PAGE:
I wrote a blog post several months ago about whether loving others is worth it, even when your love isn’t reciprocated. Since then, I’ve had to re-read that post countless times, because even though I concluded at the time that unconditionally loving others is the worthiest pursuit in life, I have questioned my own capacity and capability to unconditionally love those who merely receive love and never reciprocate it.
We each have an inherent and indisputable need to be loved. We simply cannot rid ourselves of that need.
Simultaneously, we are each responsible for lavishing love unto others. We are responsible for contributing to the process of quenching one another’s thirst for love.
Something I have realized about myself is that I focus solely on loving others before I adequately love myself. Recently, I have begun to recognize the internal damage that this has done to me. I’ve held myself responsible for quenching others’ thirst for love, but have neglected my own. More accurately, I have sought and waited on certain people to gift me with their love who never intended to gift it to me in the first place.
A typical response that I’ve heard as a Christian is that we don’t need anybody’s love other than God’s, because His love is the only love that is unconditional and fulfilling. And though I believe that only God’s love is truly fulfilling to the soul, I also fully believe that a prominent way of experiencing His love is through others–the people that He blesses us with.
Subsequently, I see the need to experience love from others as essential. Because even though our love may not be perfect, love is still the greatest gift we can give or receive.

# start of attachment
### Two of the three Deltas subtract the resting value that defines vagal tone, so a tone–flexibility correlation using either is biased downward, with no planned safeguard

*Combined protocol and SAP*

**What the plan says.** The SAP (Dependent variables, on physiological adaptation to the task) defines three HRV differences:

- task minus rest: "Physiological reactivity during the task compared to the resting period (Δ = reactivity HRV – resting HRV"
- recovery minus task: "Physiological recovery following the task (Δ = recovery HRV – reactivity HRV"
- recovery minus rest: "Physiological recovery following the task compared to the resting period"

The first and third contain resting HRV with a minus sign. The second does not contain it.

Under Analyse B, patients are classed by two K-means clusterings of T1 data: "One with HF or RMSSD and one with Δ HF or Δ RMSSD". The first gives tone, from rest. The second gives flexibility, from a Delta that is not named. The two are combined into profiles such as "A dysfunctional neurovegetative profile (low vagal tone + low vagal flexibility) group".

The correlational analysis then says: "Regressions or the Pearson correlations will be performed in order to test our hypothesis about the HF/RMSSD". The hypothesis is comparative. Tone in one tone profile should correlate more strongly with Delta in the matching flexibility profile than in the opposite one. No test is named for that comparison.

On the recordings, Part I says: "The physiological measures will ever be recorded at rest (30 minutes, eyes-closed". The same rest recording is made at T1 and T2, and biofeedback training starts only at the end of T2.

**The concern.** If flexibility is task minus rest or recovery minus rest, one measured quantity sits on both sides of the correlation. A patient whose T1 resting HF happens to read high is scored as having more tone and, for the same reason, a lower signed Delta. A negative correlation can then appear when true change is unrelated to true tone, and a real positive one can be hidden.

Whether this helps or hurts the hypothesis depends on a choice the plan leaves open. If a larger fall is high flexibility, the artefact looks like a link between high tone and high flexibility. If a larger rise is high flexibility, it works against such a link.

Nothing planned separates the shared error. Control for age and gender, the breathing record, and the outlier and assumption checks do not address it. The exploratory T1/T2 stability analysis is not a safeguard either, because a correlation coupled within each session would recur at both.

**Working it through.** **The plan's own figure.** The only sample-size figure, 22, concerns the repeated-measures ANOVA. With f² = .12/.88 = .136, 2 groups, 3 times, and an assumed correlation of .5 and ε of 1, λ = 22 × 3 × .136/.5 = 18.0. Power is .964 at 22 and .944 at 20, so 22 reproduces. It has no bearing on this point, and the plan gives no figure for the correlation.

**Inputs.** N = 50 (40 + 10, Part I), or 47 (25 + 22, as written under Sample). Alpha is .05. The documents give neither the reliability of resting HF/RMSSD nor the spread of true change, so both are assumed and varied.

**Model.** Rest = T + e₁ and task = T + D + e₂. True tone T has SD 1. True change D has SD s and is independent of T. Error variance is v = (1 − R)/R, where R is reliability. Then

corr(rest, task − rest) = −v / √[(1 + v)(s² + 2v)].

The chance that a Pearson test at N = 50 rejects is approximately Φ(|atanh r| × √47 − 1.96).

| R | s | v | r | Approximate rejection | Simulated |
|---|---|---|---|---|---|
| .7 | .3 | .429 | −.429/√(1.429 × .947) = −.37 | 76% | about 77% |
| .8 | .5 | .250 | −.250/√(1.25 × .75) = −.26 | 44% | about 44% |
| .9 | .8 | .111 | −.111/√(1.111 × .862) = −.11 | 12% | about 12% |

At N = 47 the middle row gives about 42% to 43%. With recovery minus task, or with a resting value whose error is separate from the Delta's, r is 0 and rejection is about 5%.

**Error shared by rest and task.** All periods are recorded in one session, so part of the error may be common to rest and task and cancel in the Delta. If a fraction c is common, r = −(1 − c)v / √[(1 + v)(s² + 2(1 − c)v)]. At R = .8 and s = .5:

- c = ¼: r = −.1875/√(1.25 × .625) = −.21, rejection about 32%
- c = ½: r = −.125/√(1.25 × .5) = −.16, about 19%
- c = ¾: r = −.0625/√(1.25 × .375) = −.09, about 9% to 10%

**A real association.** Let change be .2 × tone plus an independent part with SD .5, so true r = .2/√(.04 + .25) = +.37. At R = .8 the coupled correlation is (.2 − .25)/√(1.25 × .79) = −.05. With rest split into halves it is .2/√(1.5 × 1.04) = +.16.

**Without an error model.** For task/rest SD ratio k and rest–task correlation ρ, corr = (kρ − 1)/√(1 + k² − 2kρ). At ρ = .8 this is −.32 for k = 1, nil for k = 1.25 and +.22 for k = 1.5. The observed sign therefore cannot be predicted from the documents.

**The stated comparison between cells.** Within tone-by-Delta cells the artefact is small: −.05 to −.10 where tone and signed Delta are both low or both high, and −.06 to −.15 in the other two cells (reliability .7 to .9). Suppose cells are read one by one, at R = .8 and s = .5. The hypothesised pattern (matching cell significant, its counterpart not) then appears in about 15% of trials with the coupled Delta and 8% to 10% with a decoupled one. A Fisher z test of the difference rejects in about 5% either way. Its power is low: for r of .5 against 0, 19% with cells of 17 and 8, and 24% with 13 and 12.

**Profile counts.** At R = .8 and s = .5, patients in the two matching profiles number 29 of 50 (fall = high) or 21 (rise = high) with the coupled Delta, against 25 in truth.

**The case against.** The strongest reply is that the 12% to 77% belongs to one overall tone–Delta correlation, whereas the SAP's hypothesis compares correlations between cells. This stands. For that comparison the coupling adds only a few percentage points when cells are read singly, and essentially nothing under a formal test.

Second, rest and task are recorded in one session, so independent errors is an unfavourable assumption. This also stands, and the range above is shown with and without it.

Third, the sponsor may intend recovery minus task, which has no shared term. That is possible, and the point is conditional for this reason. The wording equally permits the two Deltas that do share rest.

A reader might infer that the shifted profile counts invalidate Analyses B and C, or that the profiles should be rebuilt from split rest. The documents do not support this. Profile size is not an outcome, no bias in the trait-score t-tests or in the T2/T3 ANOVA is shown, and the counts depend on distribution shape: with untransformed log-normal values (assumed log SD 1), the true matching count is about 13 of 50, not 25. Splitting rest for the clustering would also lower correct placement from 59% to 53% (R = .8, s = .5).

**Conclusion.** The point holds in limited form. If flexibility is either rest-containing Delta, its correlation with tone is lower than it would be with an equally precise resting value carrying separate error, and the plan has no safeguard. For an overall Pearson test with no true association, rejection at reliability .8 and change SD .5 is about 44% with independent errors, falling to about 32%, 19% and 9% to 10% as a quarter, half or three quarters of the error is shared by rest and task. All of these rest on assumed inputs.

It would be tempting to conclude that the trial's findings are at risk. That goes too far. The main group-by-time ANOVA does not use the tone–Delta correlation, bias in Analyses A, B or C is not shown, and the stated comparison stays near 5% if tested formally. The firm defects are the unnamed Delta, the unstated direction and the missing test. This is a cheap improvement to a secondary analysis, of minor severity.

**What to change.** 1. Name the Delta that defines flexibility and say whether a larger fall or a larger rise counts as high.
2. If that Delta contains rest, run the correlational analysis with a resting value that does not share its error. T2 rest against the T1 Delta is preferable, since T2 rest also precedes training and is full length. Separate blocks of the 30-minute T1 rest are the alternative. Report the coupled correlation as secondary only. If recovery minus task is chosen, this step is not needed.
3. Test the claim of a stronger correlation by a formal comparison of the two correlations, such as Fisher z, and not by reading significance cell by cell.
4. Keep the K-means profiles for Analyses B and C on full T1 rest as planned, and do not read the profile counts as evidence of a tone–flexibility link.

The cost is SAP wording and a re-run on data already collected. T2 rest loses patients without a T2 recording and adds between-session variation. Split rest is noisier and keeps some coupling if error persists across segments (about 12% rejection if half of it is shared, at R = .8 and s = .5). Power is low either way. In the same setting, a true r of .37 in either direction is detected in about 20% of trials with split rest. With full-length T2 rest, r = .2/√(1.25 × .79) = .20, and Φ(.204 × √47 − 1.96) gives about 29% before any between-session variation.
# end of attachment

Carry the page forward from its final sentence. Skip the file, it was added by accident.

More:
The thing for me is that God’s love hasn’t been enough for me as of late, because His love hasn’t been my greatest desire. Instead, I’ve sought love from those who I love the most. I’ve sought love from those who I have given the most of my love to, and I have eagerly anticipated (and even expected) the moment(s) in which those people would reciprocate that love.
They never did.
Perhaps, they never will, and I was entirely wrong to expect them to.
This is not to say that I loved certain people only because I wanted their love in return. This is to say that I loved people and sought self-worth and acceptance in the hope of receiving their love. In return, I sat around empty handed as I continuously gave my love away to others. I became so fixated on receiving the love of specific individuals that I rarely recognized the love I was given by people other than those I had expected it from.
What I’ve come to learn from this is that the problem isn’t the fact that certain people haven’t reciprocated my love for them; the problem is that I’ve made my desire for their love the source of my worth, and I’ve looked to it as the primary fountain that could quench my soul’s thirst.
I don’t want to stop loving others, including those who do not reciprocate it. I never will.
God never said to love only those who reciprocate and love you in return. He said to love always and forever, unconditionally.
I want to stop putting my worth in the amounts, or kinds, of love that others do or do not give me. I want to stop drinking from an unquenchable fountain. I want to learn to love others unconditionally without anticipating or expecting them to do the same for me. And in all of this, I want to love others simply because we are all worthy of this unconditional love, as demonstrated to us by the love of the Father, Son, and Spirit.
Loving others is a dangerous endeavor, but it’s worth it. That’s why we continue handing out our love, despite the times it has been denied, neglected, or taken for granted.
True love always perseveres. The only time it doesn’t is when we weigh it down with our own conditions, assumptions, and expectations.
Give your love the room to establish its roots in another, and don’t let yourself become attached to the love you do or do not receive. You were already bought at a price by Love. No other love can give you more worth than the worth you have already been given.